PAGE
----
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Ed Driscoll

Capt. Butterfield to the Bridge, Please

February 23rd, 2013 - 2:39 pm

For a newspaper that self-identifies as “Progressive,” the New York Times sure records any signs of actual progress with enormous heaping helpings of solemnity, doesn’t it?

Michelle Ridgway, a marine ecologist who serves on the state science panel for cruise ships, watched as Alaska cruise ship traffic grew to about a million people a year and changed her hometown, Ketchikan. “The pulp mill closed and the place turned into Disneyland,” she said.

As Orrin Judd quips in his headline linking to the above story, “Lucky Devils.”

But my God, man! Just wait until the New York Times stumbles upon how centuries of increasingly larger oceangoing vessels pulling into the Hudson River has transformed Nieuw Amsterdam beyond all recognition. A once desolate and remote island, placid and sparsely populated, through the constant influx of both tourists and immigrants, has transmogrified itself into one giant, overpriced amusement park — even down to its own Disney stores, including one right in the center of town — a region named after the Gray Lady herself.

Any day now, the Times will be begging Mayor Bloomberg to sell the island back to the Indians — though I’m not sure if they’d meet the standards of his environmental beliefs.

(In other words — the Butterfield Effect strikes again.)

(Thumbnail image on PJM homepage by Shutterstock.com.)

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All Comments   (12)
All Comments   (12)
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This place is now run by arrogant c-cksuckers. I’ve asked to have my account deleted but the f-cktards in control are so very responsive to their readers. Yeah, right! I want nothing to do with this crappy place. Delete my goddamn account. You can all go f-ck yourselves!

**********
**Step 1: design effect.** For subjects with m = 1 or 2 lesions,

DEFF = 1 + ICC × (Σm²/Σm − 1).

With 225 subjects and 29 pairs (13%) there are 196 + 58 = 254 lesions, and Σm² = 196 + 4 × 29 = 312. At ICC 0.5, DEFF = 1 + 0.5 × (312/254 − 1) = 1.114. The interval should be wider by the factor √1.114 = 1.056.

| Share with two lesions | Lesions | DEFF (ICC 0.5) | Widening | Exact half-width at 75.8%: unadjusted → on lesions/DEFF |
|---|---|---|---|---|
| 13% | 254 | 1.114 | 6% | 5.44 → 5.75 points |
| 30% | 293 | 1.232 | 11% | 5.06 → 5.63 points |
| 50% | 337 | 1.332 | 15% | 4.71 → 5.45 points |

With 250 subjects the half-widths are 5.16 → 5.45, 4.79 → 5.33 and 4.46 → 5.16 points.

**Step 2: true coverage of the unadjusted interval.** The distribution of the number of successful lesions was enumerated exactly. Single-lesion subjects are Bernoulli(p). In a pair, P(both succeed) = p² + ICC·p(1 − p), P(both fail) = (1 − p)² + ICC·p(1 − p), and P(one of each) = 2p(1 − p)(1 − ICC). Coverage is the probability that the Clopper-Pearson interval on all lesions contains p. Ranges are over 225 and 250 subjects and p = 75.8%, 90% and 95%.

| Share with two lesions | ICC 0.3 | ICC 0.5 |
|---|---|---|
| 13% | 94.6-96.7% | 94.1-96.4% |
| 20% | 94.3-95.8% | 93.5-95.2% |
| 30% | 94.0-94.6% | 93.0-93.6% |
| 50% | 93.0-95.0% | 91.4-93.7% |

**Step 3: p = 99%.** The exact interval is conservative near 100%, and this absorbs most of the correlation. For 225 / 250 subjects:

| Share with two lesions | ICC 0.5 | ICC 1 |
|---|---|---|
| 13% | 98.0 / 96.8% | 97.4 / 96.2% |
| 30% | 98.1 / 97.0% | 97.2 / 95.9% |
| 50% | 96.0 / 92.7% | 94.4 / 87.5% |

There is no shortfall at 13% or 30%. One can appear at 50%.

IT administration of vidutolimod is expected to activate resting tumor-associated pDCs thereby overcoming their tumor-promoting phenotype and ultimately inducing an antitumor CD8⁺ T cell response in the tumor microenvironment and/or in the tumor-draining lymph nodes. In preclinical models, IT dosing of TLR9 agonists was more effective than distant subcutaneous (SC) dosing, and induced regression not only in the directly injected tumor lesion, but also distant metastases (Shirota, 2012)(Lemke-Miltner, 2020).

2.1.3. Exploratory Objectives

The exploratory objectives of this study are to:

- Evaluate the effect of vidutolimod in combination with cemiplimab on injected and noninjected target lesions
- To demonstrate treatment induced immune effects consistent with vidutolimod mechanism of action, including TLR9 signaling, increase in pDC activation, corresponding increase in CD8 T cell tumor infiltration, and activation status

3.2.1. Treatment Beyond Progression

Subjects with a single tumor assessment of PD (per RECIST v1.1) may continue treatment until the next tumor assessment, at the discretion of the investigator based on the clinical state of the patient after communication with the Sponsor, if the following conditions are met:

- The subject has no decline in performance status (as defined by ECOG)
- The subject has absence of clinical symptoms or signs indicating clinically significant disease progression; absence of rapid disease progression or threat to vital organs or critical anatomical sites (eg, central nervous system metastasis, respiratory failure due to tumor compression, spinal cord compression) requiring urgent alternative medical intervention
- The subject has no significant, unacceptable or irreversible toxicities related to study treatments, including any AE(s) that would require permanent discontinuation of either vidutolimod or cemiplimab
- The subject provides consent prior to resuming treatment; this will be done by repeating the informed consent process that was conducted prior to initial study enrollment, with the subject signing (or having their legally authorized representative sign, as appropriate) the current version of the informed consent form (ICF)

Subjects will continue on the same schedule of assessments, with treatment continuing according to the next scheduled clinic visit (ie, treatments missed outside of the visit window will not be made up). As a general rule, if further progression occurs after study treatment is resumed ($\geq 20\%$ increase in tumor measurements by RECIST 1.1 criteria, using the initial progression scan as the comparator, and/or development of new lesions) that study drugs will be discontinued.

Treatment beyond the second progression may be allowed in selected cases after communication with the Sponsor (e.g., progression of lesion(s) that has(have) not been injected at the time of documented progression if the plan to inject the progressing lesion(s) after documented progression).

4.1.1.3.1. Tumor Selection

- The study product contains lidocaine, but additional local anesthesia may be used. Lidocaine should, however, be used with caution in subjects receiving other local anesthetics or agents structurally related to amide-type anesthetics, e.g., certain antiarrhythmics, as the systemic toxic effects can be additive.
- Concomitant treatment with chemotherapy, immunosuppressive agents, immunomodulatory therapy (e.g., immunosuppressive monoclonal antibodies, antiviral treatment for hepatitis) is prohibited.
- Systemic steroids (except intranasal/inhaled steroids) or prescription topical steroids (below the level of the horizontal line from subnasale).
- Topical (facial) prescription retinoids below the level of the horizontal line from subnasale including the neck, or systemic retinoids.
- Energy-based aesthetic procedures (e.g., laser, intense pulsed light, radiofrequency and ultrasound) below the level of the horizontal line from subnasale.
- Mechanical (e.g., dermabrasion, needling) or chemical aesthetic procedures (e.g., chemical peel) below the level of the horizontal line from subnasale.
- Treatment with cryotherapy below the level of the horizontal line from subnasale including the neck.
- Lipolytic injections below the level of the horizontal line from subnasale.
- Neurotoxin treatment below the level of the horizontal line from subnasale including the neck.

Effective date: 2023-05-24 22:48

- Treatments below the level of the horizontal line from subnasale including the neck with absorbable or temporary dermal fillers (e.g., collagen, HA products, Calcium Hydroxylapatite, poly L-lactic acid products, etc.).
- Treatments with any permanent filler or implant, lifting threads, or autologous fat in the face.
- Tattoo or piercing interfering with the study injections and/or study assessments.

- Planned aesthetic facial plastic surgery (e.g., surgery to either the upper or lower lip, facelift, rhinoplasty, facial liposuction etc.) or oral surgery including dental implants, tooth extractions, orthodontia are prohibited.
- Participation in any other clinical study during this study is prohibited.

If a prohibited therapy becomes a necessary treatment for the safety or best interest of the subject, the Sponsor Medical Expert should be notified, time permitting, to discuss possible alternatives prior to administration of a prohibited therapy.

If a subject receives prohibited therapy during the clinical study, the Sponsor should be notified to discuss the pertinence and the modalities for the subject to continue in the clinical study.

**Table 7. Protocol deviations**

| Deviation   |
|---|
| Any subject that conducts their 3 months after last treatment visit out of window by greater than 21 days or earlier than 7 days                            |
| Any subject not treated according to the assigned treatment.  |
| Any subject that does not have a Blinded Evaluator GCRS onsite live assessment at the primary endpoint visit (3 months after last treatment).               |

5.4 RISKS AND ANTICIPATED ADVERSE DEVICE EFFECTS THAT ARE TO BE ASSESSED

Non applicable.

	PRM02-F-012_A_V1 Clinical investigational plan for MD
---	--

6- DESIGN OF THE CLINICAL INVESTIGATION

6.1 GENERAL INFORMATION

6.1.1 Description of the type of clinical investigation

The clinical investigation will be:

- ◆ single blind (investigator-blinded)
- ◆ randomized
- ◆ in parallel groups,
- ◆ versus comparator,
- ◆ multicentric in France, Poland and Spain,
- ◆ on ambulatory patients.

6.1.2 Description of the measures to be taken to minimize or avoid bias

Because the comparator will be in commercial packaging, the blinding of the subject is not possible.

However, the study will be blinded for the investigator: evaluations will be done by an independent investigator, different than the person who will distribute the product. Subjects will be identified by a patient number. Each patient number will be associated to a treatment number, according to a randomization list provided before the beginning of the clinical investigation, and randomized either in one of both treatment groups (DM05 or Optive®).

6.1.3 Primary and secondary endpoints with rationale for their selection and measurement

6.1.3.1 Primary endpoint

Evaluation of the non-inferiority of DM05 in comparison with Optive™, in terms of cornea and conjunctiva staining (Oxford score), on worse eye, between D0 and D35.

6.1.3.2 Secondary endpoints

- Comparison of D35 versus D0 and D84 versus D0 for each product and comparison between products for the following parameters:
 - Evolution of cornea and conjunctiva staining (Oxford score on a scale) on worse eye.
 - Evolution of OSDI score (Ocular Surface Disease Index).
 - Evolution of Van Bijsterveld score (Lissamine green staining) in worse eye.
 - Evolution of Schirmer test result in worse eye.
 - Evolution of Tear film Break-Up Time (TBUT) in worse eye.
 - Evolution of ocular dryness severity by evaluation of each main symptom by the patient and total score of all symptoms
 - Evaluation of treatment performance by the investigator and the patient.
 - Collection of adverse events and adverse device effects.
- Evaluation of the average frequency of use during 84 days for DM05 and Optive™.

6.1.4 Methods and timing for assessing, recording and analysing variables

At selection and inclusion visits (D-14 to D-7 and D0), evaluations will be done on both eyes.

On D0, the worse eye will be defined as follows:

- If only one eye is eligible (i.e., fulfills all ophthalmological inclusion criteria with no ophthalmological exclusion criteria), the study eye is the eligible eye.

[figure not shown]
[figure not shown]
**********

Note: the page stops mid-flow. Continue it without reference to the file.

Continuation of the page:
1 year ago
1 year ago Link To Comment
Just what in hell was in your cornflakes this morning ? Sure this site's reply mechanism needs some sprucing up and replies are sometimes beyond re-dique-ulous to enter and send.
But ,....don't leave now, rick. It's just starting to get good and warm hereabouts.......
1 year ago
1 year ago Link To Comment
The signon system is slow and erratic.

The commenting system is slow and erratic.

Are the hamsters in the PJM server room on strike? Didn't they get their cornflakes this morning?

FAIL!
1 year ago
1 year ago Link To Comment
Yeah, people living next to pulp mills hate it when they go away. I know that Tacoma, WA just doesn't smell the same...
1 year ago
1 year ago Link To Comment
I well remember the smell of the Union Camp mill in Savannah, GA back in the '50s and '60s, and from ninety miles away when the wind was from the east. That said, people didn't complain about the smell nearly as much as they complained about losing their business or their job and having to move away after the plant moved or shut down. That Union Camp plant got a lot of people off the north end of a southbound mule.
1 year ago
1 year ago Link To Comment
Have to add that smells do sometimes have to accompany a growing economy. It's just that, if the wind was right, in the 60's you could smell Tacoma from better than 65 miles. Only Simpson is left and it doesn't smell anymore. (But it's still pretty cold, wet and miserable, with the worst traffic in the U.S.)
1 year ago
1 year ago Link To Comment